Throttle Maintenance

If the throttle on your motorcycle doesn't snap shut automatic when you take your hand off the grip it's dangerous. In the event of an accident, the throttle should close and the motorcycle should stall or idle gently. The chances are that the rear wheel will cause much damage as you could end up pinned under a motorcycle with a racing wheel and chain grabbing at you. It might rev like mad and kill the engine due to oil starvation, or it could even manage to bounce up and keep going like ghost rider.

Like a lot of constantly used parts on your motorcycle, the throttle needs regular maintenance. You might want to check the throttle is moving freely on the handlebar, so twisting freely. That might be caused by the bar-end catching the twist grip; the twist grip being dry or caked-up and dragging on the handlebar; or it could be the throttle cable is clogged up and dragging in its sleeve.

Unscrew the handlebar-end weight and check if it's catching on the twist grip. If it is, the solution might simple be to move the twist grip assembly along a fraction.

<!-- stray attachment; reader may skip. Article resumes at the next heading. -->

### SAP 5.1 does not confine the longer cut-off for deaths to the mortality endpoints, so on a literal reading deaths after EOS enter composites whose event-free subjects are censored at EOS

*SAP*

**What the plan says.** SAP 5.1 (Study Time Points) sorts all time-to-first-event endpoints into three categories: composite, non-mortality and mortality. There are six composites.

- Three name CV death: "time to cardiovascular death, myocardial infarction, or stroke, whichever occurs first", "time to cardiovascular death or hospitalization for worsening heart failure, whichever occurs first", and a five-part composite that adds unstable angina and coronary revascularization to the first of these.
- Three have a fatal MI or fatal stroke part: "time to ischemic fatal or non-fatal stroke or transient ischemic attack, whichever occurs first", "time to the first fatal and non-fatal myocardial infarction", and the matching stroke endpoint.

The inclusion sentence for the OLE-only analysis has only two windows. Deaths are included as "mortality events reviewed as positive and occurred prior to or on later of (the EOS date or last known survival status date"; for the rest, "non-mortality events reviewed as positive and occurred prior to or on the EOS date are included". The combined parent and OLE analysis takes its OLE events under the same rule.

The twist grip assembly itself is a little fiddly to understand but not a complicated job to dismantle, check and put back together. Most motorcycles have two bolts clamping the assembly housing onto the clip-on. Inside there'll usually be a throttle cable or two with a nipple on the end slotted into a hole in the twist grip head. It's easy to take that out but, before you do, remember which way around they go for re-assembly.

With the bar-end weight removed, the twist grip housing off and the cables unattached, you should be able to slide the twist grip off the clip-on.

Give it a good clean, either with a clean cloth or, if it's particularly dried and manky, I'd give it a dose penetrating spray, then get the cloth in there. The same goes for the inside of the twist grip and the clip-on, though be careful not to get penetrating spray between the actual grip and twist grip. Give it all a thorough wipe clean and then, personally, I apply a very thin layer of 3-in-1 oil to the clip-on to smooth the action of the twist grip on the handlebar.

Use a cable lubber on the cables themselves is good maintenance but don't spray too much in. If you do, then use a cloth to soak what runs out the other end. A graphite penetrating spray like Silkolene based spray is good, as it won't react with the nylon inner layer of the cable sheath which can cause problems. New cables aren't expensive – but would be more hassle than just lubricating the existing ones as you'll have to detach both ends and route them through.

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